That was my undoing. As I passed under the tiller, I flipped the Tillermaster up in the air, whereupon it landed in the Pacific, trailing by its power cord. The power cord had a small polarized plug inline, much like you would have on a trailer for lighting. Seeing my first-to-finish race results fading rapidly, I leaned back to try to snag the autopilot before it pulled free, but the drag of the device in the water became greater than the friction of the electrical plug, and the Tillermaster pulled free and floated astern. In fact, it floated long enough to end up alongside Amy’s boat, whereupon she plucked it out of the water. Seawater poured out of the completely not waterproof enclosure. 

After about a minute, she sailed up to my leeward side and handed the drenched autopilot back to me. All thoughts of celebrating Amy’s birthday, mid-Pacific, were replaced by the immediate issue of fixing the Tillermaster so that I would not have to hand steer for the next 1500 miles.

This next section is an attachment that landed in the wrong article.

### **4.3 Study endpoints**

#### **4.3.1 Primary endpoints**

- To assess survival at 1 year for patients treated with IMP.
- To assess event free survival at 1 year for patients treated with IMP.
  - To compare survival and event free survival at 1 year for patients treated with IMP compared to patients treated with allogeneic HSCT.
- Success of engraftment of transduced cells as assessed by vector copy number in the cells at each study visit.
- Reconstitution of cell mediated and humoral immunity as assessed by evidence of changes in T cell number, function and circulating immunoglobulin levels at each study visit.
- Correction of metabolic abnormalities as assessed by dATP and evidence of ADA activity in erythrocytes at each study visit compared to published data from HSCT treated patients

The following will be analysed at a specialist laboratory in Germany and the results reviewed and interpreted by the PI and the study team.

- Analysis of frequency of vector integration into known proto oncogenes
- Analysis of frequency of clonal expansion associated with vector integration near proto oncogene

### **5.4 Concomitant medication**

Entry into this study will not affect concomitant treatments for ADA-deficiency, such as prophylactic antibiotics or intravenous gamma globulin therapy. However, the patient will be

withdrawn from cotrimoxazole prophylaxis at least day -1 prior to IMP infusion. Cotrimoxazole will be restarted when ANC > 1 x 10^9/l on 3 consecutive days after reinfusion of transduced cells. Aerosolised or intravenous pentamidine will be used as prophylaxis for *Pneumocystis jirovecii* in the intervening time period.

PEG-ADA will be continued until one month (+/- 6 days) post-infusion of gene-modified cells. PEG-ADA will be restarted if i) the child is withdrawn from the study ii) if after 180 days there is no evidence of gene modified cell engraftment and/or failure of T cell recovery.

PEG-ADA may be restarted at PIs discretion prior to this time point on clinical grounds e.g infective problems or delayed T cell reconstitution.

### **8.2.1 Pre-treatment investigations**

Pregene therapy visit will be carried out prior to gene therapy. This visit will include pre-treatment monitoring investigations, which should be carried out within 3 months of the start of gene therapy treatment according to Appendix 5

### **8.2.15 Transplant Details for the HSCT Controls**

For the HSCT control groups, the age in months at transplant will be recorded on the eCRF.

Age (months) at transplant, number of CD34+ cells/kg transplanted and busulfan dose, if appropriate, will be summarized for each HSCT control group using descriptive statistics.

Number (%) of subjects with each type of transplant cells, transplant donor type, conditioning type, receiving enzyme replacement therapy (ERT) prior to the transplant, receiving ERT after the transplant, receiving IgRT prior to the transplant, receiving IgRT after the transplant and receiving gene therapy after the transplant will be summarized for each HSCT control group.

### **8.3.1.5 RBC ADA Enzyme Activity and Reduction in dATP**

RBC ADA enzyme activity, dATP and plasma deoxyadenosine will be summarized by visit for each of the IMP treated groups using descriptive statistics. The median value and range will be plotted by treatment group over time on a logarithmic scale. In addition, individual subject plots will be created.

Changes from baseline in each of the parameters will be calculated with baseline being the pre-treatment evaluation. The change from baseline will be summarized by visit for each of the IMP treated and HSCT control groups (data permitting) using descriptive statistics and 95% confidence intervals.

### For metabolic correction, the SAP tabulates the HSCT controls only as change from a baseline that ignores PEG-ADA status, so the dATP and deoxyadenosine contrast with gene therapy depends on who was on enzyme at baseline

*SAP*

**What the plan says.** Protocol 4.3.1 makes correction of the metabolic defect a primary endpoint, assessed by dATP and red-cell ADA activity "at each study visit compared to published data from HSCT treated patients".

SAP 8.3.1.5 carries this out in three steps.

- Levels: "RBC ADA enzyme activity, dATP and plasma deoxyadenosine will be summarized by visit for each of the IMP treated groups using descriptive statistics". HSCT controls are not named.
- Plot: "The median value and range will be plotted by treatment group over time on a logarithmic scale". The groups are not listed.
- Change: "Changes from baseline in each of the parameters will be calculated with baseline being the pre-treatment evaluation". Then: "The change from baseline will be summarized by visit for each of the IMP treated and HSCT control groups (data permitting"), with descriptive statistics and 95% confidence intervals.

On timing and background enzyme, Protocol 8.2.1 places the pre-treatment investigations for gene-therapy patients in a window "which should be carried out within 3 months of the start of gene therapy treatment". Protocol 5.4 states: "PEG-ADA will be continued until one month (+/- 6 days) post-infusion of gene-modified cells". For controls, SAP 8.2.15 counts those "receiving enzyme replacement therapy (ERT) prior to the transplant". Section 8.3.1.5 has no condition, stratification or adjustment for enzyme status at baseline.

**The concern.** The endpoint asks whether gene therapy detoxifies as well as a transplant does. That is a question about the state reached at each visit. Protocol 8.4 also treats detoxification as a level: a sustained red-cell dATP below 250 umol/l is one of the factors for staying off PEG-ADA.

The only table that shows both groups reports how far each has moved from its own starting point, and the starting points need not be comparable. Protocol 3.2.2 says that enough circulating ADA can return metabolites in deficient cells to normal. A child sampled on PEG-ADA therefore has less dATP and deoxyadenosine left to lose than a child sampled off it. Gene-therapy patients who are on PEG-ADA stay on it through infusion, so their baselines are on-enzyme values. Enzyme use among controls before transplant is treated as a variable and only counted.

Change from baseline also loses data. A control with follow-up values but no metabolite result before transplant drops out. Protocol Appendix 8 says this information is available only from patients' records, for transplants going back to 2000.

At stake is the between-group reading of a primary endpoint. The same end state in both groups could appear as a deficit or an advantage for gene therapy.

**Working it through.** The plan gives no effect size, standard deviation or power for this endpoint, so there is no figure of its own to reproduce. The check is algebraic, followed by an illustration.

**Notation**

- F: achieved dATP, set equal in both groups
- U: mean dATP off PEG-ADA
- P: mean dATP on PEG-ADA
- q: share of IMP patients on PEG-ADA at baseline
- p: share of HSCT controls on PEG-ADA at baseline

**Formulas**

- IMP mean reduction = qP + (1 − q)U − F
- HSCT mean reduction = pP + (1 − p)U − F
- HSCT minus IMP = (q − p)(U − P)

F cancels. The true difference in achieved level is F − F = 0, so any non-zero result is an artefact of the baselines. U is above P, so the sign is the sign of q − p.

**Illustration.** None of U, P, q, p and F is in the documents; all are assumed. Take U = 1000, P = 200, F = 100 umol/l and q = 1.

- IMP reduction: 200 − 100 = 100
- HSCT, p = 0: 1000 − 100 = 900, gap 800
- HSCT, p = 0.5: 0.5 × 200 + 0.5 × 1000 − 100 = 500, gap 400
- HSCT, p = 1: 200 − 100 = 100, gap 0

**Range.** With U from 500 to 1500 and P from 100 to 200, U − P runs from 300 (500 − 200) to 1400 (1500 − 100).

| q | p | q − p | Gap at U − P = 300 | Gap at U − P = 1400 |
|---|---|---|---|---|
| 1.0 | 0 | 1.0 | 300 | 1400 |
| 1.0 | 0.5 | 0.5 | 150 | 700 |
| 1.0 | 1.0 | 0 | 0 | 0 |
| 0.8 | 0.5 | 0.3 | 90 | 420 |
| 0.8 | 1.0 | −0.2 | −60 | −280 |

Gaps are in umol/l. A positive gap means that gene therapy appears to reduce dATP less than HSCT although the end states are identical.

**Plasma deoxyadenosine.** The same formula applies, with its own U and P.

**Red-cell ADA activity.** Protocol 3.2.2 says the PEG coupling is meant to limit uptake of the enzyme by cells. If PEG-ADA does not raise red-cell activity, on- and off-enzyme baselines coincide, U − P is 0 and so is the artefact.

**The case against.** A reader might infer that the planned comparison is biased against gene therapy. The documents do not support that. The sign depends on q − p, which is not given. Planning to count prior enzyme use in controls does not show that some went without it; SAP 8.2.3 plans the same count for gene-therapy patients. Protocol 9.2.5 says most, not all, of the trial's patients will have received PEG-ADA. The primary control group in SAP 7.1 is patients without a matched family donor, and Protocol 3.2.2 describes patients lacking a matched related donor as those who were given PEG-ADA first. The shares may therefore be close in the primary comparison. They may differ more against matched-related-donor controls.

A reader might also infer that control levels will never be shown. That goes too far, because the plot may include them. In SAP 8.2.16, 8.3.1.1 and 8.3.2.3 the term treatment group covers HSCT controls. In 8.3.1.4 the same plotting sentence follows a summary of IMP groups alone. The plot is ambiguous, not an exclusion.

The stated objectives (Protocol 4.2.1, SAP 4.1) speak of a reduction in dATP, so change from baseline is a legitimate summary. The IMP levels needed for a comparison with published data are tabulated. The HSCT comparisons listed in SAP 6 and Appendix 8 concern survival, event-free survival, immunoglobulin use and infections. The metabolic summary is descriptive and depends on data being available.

I started by removing the screws that held the case together. Using paper towels, I blotted and dabbed at all of the seawater that I could find clinging to the motor, circuit board, and other electrical components. I gave this effort about a 10% chance of working, since nothing inside the enclosure showed the slightest signs of being waterproof. Satisfied that I had done the minimum, I reassembled the autopilot and inserted one of my five spare fuses that I had brought along “just in case”. The fuses were the old glass automotive style, and I recall that they were 1.5 amp slow-blow so it was a tribute to the efficiency of the device that they were that sensitive, and a challenge to find all of the saltwater paths to ground that lurked inside. When I applied power to the pilot, it started happily running the actuator arm in and out for about two seconds, whereupon the fuse did what fuses are intended to do: it blew.